Self-knowledge, normativity, and construction

In Anthony O'Hear (ed.), Logic, Thought, and Language. Cambridge University Press. 37-55 (2002)
Abstract
1. Much of modern and contemporary philosophy of mind in the ‘analytic’ tradition has presupposed, since Descartes, what might be called a realist view about the mind and the mental. According to this view there are independently existing, determinate items (states, events, dispositions or relations) that are the truth-conferrers of our ascriptions of mental predicates.[1] The view is also a cognitivist one insofar as it holds that when we correctly ascribe such a predicate to an individual the correctness consists in the discovery of a determinate fact of the matter about the state the individual is in ( a state which is somehow cognized by the ascriber. Disputes have arisen about the nature of the truth-conferrers (e.g., whether they are physical or not) and about the status and the nature of the individual’s own authority about the state he is in. A dissenting position in philosophy of mind would have to be handled carefully. It would, most importantly, need to allow for the objectivity of ascriptions of mental predicates at least insofar as it made sense to reject some and accept others on appropriate grounds. Perhaps such a position in the philosophy of mind can be likened in at least one way to what David Wiggins has characterised as a doctrine of ‘cognitive underdetermination’ about moral or practical judgments.[2] In comparing his position of cognitive underdetermination about moral or practical judgments to some things Wittgenstein has said about the philosophy of mathematics, Wiggins suggests that, ‘In the assertibility (or truth) of mathematical statements we see what perhaps we can never see in the assertibility of empirical (such as geographical or historical) statements: the compossibility of objectivity, discovery, and invention.’[3]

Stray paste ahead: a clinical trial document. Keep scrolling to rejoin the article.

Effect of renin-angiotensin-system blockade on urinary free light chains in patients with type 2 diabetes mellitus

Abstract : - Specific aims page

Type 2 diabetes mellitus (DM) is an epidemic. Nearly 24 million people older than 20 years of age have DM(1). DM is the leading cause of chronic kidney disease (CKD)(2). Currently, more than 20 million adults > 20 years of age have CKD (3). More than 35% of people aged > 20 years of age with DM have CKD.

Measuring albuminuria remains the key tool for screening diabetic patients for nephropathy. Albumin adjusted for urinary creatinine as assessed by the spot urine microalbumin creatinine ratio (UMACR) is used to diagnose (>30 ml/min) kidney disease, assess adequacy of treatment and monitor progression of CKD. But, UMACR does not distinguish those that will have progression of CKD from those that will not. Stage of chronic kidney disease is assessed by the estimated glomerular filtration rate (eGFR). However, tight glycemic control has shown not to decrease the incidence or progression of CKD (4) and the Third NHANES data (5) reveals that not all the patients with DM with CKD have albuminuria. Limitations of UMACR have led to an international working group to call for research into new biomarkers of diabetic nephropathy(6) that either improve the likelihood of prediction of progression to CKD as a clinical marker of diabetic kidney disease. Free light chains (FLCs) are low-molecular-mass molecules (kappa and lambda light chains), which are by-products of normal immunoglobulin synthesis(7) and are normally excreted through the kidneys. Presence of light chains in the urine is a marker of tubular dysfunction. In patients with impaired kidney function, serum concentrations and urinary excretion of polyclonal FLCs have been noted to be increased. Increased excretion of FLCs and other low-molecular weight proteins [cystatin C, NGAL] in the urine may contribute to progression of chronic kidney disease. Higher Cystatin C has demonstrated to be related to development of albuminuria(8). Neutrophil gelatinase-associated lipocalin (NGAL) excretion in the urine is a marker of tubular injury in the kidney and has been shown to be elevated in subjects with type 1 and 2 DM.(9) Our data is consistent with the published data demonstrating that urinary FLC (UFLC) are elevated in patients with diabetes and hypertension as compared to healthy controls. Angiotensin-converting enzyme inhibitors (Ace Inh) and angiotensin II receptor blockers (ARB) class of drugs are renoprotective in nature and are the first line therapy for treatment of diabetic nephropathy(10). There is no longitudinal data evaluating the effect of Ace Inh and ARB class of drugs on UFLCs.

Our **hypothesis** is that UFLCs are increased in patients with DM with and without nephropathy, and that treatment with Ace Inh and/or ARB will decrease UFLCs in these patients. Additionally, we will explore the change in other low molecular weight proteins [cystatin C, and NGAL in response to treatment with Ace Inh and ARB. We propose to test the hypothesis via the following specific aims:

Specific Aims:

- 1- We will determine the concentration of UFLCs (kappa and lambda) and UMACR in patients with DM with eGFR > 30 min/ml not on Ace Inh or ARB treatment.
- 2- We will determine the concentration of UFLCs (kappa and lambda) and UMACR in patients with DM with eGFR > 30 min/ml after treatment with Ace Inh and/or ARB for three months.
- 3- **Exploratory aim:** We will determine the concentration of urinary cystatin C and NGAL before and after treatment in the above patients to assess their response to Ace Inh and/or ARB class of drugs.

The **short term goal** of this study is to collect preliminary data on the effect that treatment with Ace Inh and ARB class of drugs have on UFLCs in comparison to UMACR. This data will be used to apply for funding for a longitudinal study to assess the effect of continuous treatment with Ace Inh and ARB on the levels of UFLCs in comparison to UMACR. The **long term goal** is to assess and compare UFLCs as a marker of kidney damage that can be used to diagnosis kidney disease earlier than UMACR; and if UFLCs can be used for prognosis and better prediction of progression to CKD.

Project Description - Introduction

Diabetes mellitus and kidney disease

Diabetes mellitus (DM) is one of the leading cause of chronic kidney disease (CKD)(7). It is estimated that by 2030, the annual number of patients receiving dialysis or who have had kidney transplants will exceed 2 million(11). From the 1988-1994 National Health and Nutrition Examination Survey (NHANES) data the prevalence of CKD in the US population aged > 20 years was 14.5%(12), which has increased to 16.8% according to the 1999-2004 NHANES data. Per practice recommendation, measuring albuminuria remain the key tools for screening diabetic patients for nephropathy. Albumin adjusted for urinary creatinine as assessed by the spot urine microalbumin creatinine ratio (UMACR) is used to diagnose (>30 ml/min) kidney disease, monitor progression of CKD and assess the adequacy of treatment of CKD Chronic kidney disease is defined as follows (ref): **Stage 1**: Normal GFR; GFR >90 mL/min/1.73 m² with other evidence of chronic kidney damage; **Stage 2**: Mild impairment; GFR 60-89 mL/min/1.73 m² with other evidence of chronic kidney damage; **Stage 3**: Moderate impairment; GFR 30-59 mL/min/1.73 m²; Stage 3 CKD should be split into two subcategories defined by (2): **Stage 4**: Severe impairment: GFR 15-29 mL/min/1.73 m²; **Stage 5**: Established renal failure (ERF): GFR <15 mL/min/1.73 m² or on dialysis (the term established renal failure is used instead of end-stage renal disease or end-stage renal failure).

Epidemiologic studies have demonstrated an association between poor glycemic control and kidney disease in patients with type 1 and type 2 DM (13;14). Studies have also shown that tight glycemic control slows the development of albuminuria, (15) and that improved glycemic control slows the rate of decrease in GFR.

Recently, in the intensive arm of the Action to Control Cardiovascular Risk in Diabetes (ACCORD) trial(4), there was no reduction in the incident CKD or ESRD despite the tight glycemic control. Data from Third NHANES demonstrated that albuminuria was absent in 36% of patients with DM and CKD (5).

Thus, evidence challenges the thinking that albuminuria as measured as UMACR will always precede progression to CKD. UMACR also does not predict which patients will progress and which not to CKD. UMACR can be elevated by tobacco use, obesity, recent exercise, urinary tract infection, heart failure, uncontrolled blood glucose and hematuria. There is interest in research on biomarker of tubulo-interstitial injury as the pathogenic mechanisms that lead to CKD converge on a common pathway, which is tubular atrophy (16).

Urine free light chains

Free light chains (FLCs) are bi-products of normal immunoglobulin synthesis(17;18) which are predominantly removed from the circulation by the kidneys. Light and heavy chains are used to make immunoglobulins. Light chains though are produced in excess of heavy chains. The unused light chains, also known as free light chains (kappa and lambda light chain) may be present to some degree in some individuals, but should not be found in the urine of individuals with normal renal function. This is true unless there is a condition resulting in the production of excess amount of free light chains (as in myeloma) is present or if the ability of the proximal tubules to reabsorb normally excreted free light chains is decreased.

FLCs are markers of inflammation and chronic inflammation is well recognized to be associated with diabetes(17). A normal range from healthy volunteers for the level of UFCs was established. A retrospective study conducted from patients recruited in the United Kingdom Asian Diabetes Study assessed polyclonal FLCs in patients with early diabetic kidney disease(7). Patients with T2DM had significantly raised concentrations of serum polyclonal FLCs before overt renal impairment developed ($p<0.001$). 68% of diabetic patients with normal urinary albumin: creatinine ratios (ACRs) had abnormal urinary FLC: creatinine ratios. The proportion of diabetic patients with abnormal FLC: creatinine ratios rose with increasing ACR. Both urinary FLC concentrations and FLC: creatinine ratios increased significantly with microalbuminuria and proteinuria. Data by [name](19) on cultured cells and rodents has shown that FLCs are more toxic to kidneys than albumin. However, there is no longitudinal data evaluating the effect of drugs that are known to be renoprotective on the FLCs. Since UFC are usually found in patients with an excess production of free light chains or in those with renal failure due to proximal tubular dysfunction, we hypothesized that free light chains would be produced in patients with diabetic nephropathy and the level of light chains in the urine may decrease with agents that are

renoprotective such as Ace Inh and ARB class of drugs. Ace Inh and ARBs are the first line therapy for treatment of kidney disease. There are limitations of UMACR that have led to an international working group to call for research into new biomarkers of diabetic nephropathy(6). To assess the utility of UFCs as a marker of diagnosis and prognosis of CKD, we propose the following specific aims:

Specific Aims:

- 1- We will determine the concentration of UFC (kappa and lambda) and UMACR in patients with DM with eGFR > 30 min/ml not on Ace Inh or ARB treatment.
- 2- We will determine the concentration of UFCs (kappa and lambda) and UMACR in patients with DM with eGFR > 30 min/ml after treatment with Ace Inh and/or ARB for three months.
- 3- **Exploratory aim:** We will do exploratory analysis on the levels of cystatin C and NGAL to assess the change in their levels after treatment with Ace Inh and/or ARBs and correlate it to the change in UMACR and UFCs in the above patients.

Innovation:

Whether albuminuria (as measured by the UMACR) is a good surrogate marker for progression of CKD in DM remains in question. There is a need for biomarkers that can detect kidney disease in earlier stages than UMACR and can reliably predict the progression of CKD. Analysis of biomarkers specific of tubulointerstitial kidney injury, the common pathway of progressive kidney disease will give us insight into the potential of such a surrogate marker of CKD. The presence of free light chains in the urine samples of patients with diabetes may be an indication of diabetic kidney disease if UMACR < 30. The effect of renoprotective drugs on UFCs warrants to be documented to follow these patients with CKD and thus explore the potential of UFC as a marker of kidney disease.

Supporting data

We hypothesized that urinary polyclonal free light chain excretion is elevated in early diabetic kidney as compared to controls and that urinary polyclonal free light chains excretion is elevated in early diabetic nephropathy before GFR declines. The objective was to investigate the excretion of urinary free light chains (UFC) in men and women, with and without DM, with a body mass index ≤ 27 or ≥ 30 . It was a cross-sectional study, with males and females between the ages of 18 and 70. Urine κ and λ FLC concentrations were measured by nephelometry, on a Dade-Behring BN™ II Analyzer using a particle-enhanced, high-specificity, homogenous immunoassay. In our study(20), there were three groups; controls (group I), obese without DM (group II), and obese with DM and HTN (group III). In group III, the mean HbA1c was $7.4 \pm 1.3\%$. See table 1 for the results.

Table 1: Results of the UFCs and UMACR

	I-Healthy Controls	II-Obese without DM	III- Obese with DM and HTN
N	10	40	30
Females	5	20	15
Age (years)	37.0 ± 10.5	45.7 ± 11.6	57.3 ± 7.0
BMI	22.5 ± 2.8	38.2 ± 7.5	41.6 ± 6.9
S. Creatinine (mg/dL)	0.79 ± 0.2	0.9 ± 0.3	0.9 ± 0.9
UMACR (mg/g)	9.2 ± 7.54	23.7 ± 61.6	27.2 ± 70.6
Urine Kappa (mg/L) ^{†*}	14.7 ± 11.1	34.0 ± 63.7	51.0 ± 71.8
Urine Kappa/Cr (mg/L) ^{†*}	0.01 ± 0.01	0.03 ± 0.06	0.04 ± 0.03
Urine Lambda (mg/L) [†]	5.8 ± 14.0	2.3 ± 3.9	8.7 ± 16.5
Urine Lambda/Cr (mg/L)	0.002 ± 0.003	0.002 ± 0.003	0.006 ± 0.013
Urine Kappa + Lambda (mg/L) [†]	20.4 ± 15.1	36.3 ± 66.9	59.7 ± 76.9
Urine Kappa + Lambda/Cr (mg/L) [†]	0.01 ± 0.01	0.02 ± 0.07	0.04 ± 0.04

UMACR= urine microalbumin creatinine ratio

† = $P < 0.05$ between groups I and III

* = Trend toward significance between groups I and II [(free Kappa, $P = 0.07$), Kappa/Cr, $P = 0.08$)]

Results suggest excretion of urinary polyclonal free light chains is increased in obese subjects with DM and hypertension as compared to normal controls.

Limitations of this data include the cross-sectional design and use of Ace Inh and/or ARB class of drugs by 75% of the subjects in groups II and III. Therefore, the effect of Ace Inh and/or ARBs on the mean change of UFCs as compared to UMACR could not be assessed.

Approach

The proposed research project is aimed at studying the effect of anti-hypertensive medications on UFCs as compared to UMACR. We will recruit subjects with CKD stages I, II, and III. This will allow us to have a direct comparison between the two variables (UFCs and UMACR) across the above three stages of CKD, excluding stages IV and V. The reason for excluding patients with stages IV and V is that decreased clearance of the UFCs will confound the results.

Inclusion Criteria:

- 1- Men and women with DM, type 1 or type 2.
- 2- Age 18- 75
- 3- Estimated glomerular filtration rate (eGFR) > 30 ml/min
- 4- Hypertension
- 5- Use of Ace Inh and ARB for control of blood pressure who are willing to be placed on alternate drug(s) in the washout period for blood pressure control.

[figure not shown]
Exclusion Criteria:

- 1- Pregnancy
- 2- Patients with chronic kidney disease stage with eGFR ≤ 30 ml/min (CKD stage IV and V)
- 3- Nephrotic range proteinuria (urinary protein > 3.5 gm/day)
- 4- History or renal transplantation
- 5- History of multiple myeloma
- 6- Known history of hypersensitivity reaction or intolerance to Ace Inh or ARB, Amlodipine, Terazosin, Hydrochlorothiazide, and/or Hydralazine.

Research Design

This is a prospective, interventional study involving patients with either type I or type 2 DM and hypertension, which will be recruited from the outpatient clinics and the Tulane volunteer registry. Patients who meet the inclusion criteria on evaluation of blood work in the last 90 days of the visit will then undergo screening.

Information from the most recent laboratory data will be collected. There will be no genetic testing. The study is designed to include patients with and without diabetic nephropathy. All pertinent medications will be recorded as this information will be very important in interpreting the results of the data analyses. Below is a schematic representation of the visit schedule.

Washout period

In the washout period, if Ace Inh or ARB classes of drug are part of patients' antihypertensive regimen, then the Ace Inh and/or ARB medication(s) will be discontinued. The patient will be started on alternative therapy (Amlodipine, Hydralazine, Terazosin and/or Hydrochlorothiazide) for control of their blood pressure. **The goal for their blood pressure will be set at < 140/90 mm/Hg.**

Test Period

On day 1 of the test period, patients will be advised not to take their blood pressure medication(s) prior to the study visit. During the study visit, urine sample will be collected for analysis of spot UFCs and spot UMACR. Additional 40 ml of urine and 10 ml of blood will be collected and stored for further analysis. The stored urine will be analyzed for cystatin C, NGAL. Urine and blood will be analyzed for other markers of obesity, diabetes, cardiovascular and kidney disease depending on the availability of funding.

Keywords Construction  Epistemology  Logic  Mind  Normativity  Self-knowledge
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